And here, singing harmony, are the tweets of Bob Eckey, a spokesman for the Wilderness Society, which some seasoned observers of environmental politics consider to be yet another timber industry lobby group: “Tidwell understands the American public’s vision for a national forest has been changing.”

During his tenure in Montana, Tidwell specialized in the art of coercive collaboration, a social manipulation technique that involves getting environmental groups to endorse destructive projects they would normally litigate to stop. Yet, when copiously lubricated with the magic words “collaboration” or “climate change” most environmentalists can be enticed to swallow even the most ghastly of clearcuts in the most ecologically sensitive sites, such as the Bitterroot Mountains in Montana to the fast-dwindling ponderosa pine forests of Oregon’s Blue Mountains.

One of Tidwell’s highest priorities will, it seems, be turn the national forests into industrial biomass farms, all in the name of green energy. Under this destructive scheme, forests, young and old alike, will be clearcut, not for lumber, but as fuel to be burned in biomass power generators. Already officials in the big timber states of Oregon and Washington are crowing that they will soon be able to become the “Saudi Arabia” of biomass production. Did they run this past Smokey the Bear?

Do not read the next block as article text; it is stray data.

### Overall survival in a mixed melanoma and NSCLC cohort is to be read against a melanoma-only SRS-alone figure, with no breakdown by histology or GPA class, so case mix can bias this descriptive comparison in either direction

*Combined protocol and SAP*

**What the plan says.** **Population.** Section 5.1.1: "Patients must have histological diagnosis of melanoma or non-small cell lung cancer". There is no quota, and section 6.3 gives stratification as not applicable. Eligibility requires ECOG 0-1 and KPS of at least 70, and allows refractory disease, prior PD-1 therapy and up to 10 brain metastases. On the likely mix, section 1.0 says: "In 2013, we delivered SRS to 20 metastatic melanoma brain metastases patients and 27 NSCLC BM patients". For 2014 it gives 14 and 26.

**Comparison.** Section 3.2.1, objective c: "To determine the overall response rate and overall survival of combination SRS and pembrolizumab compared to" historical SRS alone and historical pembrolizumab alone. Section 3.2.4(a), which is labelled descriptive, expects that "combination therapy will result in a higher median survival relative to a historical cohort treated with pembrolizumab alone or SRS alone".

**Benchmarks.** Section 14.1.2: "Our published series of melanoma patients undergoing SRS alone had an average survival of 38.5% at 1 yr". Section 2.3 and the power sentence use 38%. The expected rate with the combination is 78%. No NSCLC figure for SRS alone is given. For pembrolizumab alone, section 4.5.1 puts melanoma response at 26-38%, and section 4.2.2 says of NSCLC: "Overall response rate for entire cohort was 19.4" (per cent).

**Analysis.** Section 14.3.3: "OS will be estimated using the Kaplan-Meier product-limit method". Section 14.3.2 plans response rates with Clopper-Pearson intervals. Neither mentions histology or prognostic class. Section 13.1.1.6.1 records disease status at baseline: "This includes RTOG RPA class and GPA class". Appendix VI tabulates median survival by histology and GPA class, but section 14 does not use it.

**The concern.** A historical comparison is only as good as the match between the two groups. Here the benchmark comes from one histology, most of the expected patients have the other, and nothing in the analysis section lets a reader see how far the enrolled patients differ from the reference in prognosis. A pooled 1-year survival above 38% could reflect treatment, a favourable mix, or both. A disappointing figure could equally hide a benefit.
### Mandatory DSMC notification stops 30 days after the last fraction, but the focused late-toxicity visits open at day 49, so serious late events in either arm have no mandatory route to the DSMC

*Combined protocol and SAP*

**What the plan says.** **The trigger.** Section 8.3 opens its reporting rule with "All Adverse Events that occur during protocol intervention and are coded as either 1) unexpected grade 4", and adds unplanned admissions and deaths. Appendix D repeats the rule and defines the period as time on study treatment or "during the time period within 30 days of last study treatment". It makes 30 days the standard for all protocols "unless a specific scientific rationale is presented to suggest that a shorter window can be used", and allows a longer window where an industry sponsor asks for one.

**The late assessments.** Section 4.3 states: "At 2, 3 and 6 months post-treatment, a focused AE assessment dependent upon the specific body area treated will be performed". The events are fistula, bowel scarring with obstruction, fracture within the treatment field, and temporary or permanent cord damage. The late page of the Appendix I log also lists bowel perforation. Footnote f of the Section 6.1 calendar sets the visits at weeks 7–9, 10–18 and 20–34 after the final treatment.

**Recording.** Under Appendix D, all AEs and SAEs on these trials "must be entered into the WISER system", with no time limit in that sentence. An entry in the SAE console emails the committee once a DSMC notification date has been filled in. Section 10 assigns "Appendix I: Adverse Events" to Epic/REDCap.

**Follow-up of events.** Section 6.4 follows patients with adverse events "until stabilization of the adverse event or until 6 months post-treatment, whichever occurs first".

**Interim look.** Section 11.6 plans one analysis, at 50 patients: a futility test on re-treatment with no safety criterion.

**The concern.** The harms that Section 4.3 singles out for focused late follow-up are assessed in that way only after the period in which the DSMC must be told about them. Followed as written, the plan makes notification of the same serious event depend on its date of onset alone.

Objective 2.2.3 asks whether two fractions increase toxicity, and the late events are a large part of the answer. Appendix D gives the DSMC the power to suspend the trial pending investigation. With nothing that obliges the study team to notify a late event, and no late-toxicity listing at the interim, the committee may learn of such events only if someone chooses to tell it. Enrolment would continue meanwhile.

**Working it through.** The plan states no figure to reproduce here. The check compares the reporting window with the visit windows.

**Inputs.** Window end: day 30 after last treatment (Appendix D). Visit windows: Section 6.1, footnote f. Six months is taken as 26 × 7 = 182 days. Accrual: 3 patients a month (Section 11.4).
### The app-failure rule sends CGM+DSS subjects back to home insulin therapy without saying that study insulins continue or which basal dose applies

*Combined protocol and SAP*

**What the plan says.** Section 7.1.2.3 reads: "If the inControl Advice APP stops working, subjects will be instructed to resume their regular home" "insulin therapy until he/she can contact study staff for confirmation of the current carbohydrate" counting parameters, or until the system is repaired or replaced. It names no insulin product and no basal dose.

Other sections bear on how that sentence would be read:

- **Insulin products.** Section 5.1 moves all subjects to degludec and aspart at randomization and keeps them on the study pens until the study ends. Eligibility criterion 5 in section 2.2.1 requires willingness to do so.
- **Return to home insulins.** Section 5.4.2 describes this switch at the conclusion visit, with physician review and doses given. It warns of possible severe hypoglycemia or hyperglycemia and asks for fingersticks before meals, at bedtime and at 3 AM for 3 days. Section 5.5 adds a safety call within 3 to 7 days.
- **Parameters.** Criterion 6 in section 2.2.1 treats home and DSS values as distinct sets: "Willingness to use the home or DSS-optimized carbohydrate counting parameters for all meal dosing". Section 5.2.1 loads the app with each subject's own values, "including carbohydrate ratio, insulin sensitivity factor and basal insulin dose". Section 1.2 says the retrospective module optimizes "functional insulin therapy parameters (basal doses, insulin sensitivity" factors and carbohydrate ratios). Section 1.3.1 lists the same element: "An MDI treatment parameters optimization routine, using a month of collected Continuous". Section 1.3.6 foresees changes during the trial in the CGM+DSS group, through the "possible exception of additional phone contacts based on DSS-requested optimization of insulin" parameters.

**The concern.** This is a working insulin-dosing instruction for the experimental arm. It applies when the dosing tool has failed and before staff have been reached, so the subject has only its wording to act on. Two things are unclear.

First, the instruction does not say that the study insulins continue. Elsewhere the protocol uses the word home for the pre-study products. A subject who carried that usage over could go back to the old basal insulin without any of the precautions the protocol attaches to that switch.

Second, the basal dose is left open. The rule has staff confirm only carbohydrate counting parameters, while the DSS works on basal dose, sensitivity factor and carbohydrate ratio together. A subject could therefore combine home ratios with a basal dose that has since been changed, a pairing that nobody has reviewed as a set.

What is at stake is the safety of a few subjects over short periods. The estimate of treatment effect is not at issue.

Of course, Smokey, that global icon of wildfire suppression, and Tidwell will, no doubt, find common ground on another ecological dubious project: thinning and post-fire salvage logging. We’ve reached the point where old-fashioned timber sales are a thing of the past. Now every logging operation will an ecological justification — specious though they all certainly turn out to be.

The Alliance for the Wild Rockies, one of the few green outfits to consistently stand up against Democratic Party-sponsored depredations on the environment, sued Tidwell at least 20 times during his time as regional forester in Missoula. There’s no record of Tidwell being sued even once by Boise-Cascade, Plum Creek Timber or the Noranda Gold Mining Company.

Yet by and large, the mainstream environmental movement has muzzled itself while the Obama administration stocks the Interior Department with corporate lawyers, extraction-minded bureaucrats and Clinton-era retreads. This strategy of a self-imposed gag order will only serve to enable Salazar and Vilsak to pursue even more rapacious schemes without any fear of accountability.

The pattern of political conditioning has been honed to perfection. Every few weeks the Obama administration will drop a few meaningless crumbs–such as the reinstitution of the Clinton Roadless Area rule—toward the enviro establishment, which will greedily gobble them up one after the other until, like Hansel and Gretel with groupthink, they find themselves hopelessly lost in a vast maze of Obama-sanctioned clearcuts. After that, they won’t even get a crumb.

On the environment, the transition between Bush and Obama has been disturbingly smooth when it should have been decisively abrupt.

Where will the administration meet its first roadblock? Who will erect it?

JEFFREY ST. CLAIR is the author of Been Brown So Long It Looked Like Green to Me: the Politics of Nature and Grand Theft Pentagon. His newest book, Born Under a Bad Sky, is just out from AK Press / CounterPunch books. He can be reached at:

Jeffrey St. Clair is editor of CounterPunch. His most recent book is An Orgy of Thieves: Neoliberalism and Its Discontents (with Alexander Cockburn). He can be reached at: or on Twitter @JeffreyStClair3